How Do You Adjust A Seiko Watch Band?

How do you adjust a Seiko watch band, you ask? There are various types of watchbands that Seiko puts on their watches. There are rubber straps, leather straps and metal bracelets. Leather straps and nylon straps are fairly self explanatory, so we will concern ourselves with metal bracelet watches. Some metal bracelet watches have micro adjustments and some do not. Those that do not will need to have a link removed from the bracelet to be adjusted. That is for another article. We will concern ourselves with those watches which have adjustment on the clasps. There are many types of clasps that Seiko puts on its watches, but many of them have one feature in common. Many of them have pin adjustment features, such as used in the fold over type clasp, which is one of the most popular features. These are the bands in particular which we will discuss.

Things you'll need:

  • Spring bar tool or fine pin punch
  • Metal bracelet Seiko watch
  1. Lay watch on side and inspect the clasp. Along the edge of the clasp you will see a series of small holes. In the two opposite ends of the clasp, the ends of the bracelet will be pinned in place. The pins that are used are called spring bars. They are spring-loaded pins, so care will need to be used because they fly off in a hurry.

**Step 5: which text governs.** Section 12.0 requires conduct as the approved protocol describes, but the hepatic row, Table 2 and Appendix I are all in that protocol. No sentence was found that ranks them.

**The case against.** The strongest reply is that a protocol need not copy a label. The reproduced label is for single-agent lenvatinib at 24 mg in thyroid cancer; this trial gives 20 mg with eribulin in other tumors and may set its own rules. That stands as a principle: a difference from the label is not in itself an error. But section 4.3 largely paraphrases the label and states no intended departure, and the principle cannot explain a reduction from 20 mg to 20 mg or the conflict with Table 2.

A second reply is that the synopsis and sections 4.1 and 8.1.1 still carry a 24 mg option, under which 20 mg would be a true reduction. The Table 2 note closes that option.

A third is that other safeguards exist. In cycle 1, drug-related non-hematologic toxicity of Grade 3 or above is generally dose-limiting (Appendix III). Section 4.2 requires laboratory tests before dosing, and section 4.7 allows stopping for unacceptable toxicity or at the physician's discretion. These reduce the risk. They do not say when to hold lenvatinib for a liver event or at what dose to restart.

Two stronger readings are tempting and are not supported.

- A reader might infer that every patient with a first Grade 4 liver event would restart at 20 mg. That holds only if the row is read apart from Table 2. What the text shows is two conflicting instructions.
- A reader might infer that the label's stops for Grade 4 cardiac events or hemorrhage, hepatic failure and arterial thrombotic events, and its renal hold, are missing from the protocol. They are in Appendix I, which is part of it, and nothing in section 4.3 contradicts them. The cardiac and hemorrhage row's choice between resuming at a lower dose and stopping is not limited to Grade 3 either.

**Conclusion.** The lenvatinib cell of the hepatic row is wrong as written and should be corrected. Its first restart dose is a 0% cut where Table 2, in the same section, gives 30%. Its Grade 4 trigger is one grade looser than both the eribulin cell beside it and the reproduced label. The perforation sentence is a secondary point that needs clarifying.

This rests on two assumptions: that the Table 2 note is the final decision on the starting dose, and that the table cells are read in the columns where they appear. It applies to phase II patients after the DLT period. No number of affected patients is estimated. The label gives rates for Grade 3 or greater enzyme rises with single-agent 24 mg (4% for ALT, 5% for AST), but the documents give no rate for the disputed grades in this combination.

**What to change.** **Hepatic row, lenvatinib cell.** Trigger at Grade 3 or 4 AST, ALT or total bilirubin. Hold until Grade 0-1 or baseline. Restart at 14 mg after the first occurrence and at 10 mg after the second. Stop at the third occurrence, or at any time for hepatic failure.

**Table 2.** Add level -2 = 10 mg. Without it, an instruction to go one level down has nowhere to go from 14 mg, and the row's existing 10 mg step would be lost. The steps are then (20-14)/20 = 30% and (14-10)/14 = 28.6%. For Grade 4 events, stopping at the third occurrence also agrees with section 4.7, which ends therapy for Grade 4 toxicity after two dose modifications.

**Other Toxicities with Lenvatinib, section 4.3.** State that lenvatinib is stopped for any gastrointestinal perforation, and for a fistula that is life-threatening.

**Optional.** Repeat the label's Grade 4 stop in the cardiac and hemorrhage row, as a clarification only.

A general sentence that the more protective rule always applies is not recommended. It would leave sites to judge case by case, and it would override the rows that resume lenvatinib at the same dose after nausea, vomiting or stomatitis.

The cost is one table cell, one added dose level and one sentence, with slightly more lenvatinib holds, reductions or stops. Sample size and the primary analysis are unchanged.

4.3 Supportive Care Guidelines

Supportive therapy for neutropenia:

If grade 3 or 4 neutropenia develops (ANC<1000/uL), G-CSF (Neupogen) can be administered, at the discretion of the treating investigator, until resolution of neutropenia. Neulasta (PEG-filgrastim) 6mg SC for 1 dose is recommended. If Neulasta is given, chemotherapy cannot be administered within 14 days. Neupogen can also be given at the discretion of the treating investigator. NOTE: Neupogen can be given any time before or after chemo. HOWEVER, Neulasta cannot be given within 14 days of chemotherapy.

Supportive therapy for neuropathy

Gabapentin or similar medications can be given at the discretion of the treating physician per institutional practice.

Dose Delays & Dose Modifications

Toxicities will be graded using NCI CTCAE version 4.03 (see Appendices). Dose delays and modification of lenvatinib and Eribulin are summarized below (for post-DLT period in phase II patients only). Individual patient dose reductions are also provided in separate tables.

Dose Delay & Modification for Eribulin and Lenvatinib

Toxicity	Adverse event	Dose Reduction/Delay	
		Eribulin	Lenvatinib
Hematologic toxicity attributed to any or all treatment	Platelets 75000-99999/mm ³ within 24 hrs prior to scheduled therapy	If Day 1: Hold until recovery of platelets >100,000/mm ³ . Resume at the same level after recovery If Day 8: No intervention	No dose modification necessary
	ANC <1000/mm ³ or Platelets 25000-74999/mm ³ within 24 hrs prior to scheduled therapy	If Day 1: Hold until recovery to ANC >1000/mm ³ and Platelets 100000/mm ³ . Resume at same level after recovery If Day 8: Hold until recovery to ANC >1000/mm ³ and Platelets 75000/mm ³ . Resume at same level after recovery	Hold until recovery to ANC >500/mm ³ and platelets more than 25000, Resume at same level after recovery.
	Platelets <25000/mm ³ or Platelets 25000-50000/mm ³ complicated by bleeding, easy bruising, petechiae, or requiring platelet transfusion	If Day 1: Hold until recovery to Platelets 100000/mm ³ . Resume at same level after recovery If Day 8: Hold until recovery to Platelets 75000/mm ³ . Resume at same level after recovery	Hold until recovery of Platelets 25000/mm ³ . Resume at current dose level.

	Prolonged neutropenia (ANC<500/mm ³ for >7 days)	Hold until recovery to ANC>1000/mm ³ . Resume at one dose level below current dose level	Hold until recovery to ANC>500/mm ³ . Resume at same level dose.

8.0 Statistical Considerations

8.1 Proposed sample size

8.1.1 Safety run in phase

2. Pick the end to adjust. Under normal circumstances you will want to adjust from the bracelet side if it is a fold over clasp. Normally, you will leave the fold over piece in the holes it is in.
  3. Move the first spring bar side. Use the spring bar tool to move the pin to the next hole in the clasp. Doing it one hole at a time is best. The easiest way to do this is one side of the clasp at a time. Push in the end of the spring bar until you can move the bracelet end. Slide it ever so carefully, making sure not to get the end of the spring bar to the edge of the clasp. If you do, it can and will fly off into the hemisphere. Don't worry, everyone does this one time. One time is usually enough to become very careful. If you lose a spring bar you can buy them from a local jeweler. Move it until it clicks into the next hole.
  4. Move the second side of the spring bar. Turn over the watch and use the spring bar to push in the second side of the spring bar. Move it slowly back until it clicks in the hole corresponding to the other side.
  5. Try on watch for fit. Slip the watch on and clasp it. Is it the right fit? If so, you are done. If not go back and repeat the procedure. If you have run out of adjustment holes and the watch is still too loose you will need to remove a link or two.

Congratulations, you have successfully adjusted your Seiko watch. Hopefully you did so without losing a spring bar along the way, but we all do that at least one time.

 

 

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